Why Crime Shows Should Pattern Themselves After Grantchester

Alternate Title: Sidney Chambers and the Shadow of Police Brutality

Note: I did not write this blog. This is a guest blog written by my sister, JoJo. She has lots of thoughts about this show and this topic, so I encouraged her to blog about it.

In the months since the killings of George Floyd and Breonna Taylor by American police officers, TV shows featuring cops have come under much scrutiny. Much of this scrutiny pertains to the glorification of police brutality as a means to solve the mystery and serve justice. More specifically, those against this type of representation argue that these shows glorify cops who go rogue and break the law in the name of justice. This then normalizes the real-life actions of cops who kill unarmed black people and are not held accountable for their actions. For a fuller explanation of this phenomenon, I suggest this Daily Show clip.

Since this criticism has arisen, many wonder what we should do with cop shows. Some even wonder if we should get rid of them altogether. While I agree that the American portrayal of police brutality is harmful and wrong, I don’t agree that we need to get rid of police shows altogether (although, we could maybe use a few fewer CSIs and Law and Orders). What many don’t realize is that Britain has provided us with a template for how to represent the police without glorifying them or police brutality. One of the best, though not perfect, examples of this is Grantchester.

Will is on the left, Sidney is on the right, and Geordie is in the trenchcoat.

If you haven’t seen Grantchester, it’s a British murder-mystery series that airs on PBS’s Masterpiece Theatre based on The Grantchester Mystery novels by James Runcie. The show is set in the 1950s, beginning in 1953. The main focus of the series is a vicar in the small town of Grantchester, first Sidney Chambers, the subject of the books, then subsequently Will Davenport. Each individually help a local inspector, Geordie Keating, solve mostly local crimes in the town of Grantchester. 4 of the 5 seasons are available on Amazon Prime, so if you haven’t seen it, I highly suggest you do yourself a favor and binge all available episodes.

The first thing I noticed when I first started watching Grantchester is that perpetrators and those involved in crimes are humans, not monsters. For me, this is one of the more appealing facets of the show and British crime dramas in general. And it’s one aspect that separates American and British crime dramas. In American crime dramas, crimes are committed by monsters. The police characters are often unable to fathom how the person they’re dealing with could commit such horrible crimes. The resolution comes in “serving justice” to a monster of a human being who other humans should be protected from. (See any Law and Order, CSI, or even Criminal Minds.) However, in British crime dramas, crimes are committed by humans. In Grantchester specifically, context is provided for why someone committed a crime. Moreover, the crime and the solving of it relates to the relationships between the victims and those surrounding them. They’re just as focused on answering the why as they are the what. Because of this, each Grantchester episode tends to focus on some facet of society that can be harmful when construed a certain way. This allows the show to make social commentary using crime, rather than just “serve justice” and punish crime. Furthermore, the show showcases how flawed humans commit crimes when they’re pushed to their breaking point. The show explores what pushes humans to the point of harming others when they otherwise may not.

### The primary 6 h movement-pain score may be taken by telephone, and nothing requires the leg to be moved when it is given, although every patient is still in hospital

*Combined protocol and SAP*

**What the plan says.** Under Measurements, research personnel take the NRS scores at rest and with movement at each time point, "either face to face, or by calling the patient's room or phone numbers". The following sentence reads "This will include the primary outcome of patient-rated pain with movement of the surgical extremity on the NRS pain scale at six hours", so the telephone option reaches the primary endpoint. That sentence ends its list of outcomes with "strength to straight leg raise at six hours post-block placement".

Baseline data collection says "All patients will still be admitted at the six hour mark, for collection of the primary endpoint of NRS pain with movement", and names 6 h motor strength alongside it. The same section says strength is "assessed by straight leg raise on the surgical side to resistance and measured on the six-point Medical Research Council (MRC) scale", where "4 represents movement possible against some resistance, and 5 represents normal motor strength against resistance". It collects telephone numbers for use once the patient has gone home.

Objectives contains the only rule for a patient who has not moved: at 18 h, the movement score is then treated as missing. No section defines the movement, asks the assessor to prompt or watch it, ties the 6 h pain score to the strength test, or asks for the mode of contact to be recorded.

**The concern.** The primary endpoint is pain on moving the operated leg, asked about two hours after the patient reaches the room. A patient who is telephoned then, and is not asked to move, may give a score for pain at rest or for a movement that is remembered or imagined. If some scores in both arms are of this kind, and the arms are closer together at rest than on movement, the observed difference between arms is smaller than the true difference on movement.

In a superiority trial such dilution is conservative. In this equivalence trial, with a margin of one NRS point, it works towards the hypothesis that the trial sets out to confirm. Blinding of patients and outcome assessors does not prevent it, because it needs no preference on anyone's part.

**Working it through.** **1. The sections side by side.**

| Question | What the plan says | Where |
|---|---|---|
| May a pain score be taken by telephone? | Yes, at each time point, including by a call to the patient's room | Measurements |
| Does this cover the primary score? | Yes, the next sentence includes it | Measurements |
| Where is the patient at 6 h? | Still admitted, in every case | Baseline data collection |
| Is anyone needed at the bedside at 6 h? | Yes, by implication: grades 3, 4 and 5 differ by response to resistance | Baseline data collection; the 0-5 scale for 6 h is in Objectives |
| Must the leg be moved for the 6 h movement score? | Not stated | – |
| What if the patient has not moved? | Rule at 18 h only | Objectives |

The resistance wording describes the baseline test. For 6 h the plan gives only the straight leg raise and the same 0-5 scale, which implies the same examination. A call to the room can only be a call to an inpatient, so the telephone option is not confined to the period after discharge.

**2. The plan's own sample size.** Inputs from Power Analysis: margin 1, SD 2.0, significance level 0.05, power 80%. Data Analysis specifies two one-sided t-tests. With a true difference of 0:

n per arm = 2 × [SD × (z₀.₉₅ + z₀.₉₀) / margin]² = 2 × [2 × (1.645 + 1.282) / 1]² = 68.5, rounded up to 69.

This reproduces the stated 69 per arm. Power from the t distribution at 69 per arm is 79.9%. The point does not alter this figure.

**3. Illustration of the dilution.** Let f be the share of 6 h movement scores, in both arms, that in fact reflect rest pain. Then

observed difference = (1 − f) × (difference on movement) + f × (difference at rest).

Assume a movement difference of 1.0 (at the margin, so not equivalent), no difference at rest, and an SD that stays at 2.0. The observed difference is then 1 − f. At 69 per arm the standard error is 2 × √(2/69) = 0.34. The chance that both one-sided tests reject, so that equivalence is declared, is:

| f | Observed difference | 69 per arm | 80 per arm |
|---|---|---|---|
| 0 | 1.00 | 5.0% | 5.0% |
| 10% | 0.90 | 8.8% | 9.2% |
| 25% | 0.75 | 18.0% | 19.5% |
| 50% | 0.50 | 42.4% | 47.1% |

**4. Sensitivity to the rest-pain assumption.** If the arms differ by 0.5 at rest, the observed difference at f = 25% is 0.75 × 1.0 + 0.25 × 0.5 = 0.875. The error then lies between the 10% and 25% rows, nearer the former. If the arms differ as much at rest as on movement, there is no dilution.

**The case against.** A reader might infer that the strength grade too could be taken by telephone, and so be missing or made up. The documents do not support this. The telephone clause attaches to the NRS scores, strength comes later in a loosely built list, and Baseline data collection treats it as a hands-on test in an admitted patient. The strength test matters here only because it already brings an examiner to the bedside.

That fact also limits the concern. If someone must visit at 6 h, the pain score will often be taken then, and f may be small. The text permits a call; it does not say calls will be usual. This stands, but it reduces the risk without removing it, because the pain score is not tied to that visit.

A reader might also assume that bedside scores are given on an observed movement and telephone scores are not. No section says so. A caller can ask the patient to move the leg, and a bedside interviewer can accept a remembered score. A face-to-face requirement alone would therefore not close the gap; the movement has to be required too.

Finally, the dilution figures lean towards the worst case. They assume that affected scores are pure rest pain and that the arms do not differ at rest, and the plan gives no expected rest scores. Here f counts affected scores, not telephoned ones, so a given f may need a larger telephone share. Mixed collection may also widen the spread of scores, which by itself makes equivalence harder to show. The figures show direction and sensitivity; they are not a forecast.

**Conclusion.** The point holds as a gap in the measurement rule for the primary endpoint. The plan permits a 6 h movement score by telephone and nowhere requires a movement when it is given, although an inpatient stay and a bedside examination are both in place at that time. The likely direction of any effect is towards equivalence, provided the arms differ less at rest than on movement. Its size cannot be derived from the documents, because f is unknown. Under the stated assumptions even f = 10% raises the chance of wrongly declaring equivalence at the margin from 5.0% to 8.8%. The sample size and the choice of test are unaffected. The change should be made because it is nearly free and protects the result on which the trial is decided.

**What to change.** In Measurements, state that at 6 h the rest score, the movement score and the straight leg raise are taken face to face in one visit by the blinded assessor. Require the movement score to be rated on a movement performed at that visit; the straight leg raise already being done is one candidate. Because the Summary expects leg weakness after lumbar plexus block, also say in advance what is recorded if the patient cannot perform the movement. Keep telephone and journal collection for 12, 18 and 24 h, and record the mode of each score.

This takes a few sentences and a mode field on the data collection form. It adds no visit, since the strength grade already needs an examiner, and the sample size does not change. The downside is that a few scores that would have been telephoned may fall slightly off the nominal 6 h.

When it comes to the representation of the police and crime in Grantchester, the viewpoint character is a vicar, not the policemen. This not only allows the mysteries to have a more moral focus (note: without being too cheesy), but it also makes it so Geordie, our main insight into the police, almost never breaks the law. He doesn’t always like or agree with the rules and laws he enforces, but he’s almost never shown taking matters into his own hands to serve justice at any cost. When someone does break the rules, it’s usually the vicar, Sidney or Will, who will often get a talking-to afterwards. Almost never is physical force used to get information out of someone and if it is used, it is shown in a negative light to highlight that this is not acceptable behavior.